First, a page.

Area: 1,034 square miles
County seat: Randolph
Where it got its name: two versions exist--(1) named for the fertility of the Bear River Valley (the county was first called Richland), (2) named for Charles C. Rich, a Mormon apostle, instrumental in the settlement of the Bear Lake area
Main cities/towns: Randolph, Garden City, Woodruff, Laketown
Economy: agriculture, sheep, recreation
Interesting places: Bear Lake State Park, Rendezvous Beach State Park, Randolph LDS Tabernacle
Wooden wooden buck rake (for stacking hay) and a tire rake (for raking hay) on a ranch near Woodruff, Utah. The cloth over the horses' backs kept flies from bothering the horses.
Hayfields in 1912.
Rich County, in the northeast corner of Utah, occupies a narrow area about 18 miles wide and 56 miles long. Wyoming lies to the east and Idaho lies to the north.
Along the Bear River the land is wide, with large vistas. Not many people live here.
In the north, the beautiful Bear Lake Valley lies between mountain ranges. The turquoise-blue lake is about 18 miles long, 7 miles wide, and 200 feet deep. Half of it lies in Rich County, and the other half in Idaho.
Bear Lake. Photo by "Fool on the Hill" on Flickr.
Hunter-gatherer groups lived in and traveled through this area as early as 10,000 years ago. Fremont Indians occupied the land 1,000 years ago. Near Woodruff there is a fascinating prehistoric site called a “buffalo jump.” Here, native hunters drove herds of bison over a cliff. They then took meat and hides from the dead animals, leaving many bones behind.
Later, Bannock and Shoshone Indians used the land around Bear River and Bear Lake for hunting. Here they found plenty of big game, ducks and geese, and fish.
Fur trappers from the Hudson Bay Company visited Bear Lake as early 1812. Because so many black bears lived in the area, the trappers called it Black Bear Lake. The valley also had lots of beaver and other game, so it naturally became a favorite area for trappers seeking beaver pelts. In 1827 and 1828, trappers held their annual rendezvous on the south shore of the lake.
In the early 1840s the Oregon Trail—the route thousands of immigrants took on their way to the Northwest—cut through a corner of Rich County. Thomas L. "Peg Leg" Smith, perhaps the first Euro-American to settle in the valley, took advantage of the immigrant traffic. In 1848 he started a cattle business, trading post, and horse exchange on the Bear River near present Dingle, Idaho.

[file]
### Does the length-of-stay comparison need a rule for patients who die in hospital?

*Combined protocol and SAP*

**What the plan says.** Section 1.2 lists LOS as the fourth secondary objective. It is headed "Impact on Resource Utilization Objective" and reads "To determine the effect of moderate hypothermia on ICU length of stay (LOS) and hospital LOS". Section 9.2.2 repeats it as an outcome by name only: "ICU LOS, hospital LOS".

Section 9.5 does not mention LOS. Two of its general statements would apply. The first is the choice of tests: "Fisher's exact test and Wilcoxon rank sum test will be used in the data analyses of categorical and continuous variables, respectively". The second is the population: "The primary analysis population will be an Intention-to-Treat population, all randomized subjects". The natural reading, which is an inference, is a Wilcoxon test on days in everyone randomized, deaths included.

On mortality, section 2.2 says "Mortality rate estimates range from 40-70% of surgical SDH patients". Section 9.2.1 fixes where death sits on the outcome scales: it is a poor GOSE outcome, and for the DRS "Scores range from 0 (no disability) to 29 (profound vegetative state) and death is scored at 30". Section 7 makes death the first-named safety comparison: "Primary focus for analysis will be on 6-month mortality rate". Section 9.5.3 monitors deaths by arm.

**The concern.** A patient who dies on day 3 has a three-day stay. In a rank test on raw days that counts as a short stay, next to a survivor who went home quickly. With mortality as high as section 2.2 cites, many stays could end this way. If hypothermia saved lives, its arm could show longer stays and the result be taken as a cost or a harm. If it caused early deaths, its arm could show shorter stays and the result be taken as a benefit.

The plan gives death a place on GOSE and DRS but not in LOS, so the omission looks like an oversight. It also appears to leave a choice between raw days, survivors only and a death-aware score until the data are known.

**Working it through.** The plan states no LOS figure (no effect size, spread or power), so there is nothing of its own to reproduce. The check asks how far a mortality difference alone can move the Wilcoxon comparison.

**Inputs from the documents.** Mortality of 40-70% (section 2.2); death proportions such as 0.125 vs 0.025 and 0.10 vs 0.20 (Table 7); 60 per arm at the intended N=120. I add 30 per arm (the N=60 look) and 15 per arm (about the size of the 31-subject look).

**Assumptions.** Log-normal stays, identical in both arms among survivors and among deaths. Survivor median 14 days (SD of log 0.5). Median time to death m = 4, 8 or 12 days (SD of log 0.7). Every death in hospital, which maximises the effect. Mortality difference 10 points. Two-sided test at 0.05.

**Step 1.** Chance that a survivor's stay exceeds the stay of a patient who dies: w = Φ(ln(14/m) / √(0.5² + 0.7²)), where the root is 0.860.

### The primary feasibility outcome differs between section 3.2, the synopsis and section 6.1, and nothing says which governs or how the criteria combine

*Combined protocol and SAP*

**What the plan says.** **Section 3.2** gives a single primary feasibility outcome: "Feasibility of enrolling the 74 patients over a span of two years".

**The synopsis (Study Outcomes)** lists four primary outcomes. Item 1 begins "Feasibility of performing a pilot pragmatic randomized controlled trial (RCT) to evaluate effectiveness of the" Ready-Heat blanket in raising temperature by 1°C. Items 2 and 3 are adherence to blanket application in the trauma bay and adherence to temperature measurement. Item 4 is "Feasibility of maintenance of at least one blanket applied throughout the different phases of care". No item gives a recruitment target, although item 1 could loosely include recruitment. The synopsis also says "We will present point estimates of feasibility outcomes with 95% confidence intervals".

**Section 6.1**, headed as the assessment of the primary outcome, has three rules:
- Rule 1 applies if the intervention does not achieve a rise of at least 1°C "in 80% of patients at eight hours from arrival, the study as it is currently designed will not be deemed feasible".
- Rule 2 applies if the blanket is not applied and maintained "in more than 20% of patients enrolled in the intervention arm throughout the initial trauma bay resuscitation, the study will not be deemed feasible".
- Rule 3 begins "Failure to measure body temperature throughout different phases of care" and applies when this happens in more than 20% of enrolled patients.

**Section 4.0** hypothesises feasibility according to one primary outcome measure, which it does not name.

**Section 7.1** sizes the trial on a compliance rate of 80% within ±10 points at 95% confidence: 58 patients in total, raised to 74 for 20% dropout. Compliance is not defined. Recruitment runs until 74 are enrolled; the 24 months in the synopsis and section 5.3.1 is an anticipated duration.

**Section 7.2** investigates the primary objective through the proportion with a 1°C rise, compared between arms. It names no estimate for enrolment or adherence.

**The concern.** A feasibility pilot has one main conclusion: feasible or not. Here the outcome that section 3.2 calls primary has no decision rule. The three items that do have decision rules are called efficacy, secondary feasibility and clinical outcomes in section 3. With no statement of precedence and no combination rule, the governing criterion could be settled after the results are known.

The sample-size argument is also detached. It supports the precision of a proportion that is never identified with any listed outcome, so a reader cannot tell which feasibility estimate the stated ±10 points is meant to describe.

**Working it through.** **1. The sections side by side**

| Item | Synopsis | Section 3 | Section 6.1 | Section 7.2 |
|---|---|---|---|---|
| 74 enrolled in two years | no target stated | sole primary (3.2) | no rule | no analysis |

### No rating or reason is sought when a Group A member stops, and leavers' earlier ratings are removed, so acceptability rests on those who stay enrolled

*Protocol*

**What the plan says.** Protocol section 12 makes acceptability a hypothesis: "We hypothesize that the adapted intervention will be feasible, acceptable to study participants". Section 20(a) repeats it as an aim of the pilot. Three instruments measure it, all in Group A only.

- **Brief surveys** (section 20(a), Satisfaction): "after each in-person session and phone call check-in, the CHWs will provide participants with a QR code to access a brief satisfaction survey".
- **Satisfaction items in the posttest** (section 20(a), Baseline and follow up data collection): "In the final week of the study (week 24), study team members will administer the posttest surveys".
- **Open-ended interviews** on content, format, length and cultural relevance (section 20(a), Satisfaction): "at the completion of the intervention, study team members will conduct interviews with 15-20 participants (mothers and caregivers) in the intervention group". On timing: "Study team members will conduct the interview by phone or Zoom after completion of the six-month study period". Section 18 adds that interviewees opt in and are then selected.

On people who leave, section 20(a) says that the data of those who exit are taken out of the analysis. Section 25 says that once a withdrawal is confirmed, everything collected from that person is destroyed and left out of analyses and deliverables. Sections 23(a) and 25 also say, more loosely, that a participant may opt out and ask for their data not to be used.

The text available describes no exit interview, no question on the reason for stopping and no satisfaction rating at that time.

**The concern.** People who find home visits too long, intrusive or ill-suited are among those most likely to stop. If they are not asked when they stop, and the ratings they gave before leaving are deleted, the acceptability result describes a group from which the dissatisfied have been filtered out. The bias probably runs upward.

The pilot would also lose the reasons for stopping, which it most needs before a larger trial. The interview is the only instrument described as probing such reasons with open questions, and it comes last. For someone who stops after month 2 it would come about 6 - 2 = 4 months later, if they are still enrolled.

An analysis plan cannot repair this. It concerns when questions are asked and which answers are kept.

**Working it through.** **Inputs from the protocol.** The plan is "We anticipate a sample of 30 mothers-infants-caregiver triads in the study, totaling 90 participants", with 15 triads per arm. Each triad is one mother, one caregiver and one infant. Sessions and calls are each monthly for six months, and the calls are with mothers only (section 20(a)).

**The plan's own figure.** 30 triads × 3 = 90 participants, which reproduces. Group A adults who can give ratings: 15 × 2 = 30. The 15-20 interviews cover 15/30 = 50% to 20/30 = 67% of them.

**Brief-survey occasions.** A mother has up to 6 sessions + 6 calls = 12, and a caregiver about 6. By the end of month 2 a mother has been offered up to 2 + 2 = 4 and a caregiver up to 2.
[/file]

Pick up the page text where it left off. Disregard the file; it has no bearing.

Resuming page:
Randolph, the county seat, in 1912.
When Congress passed the Homestead Act of 1862, Brigham Young wanted Mormons to get control of the land before non-Mormons did. In August 1863 he called Charles C. Rich to lead an exploring party into the Bear Lake Valley to select a site for settlement. Rich chose land near the present Paris, Idaho, for the first town. Rich agreed with the Bannock and Shoshone Indians that Mormons could settle in that area and leave most of the valley to the Indians.
But settlement did not stop at Paris. Soon, other towns sprang up, including Round Valley in 1863; Kennedyville (Garden City) and Laketown, 1864; Woodruff, 1865; Randolph, 1870; and Argyle, 1875.
Cold, long, snowy winters limited the number of settlers who came to Rich County, though. Woodruff averages only 57 frost-free days a year and holds the record for the coldest temperature ever recorded in one of the state’s towns (-50 F. degrees on February 6, 1899).
A steam-powered plow tilling the soil in 1912.
Even though much of Rich County is high in elevation and cold, its fertile valleys support farms, alfalfa fields, and livestock. Most of the land is used for agriculture, especially grazing. Much of the county's income comes from livestock and livestock products.
Since the 1970s, Bear Lake has grown as a resort and recreation area. Thousands of summer visitors come to enjoy the lake, boating, golfing, fresh raspberries, and more and more cabins and condos.
Bear Lake State Park includes two beaches and a marina.
Pressure from all sides on Bear Lake has led to environmental problems. The desires of water users conflict with the desires of recreational users, and both have negatively affected the lake. Early on, Utah Power and Light (now Pacificorp) received rights to store, pump, and use Bear River water. This use—combined with drought—has drastically drawn down the lake levels.
Pacificorp and commercial and residential use have damaged the lake’s ecosystem. All the stakeholders are trying to work out the issues, but this multifaceted lake, which has been called a “jewel of the high mountain valleys,” faces an uncertain future.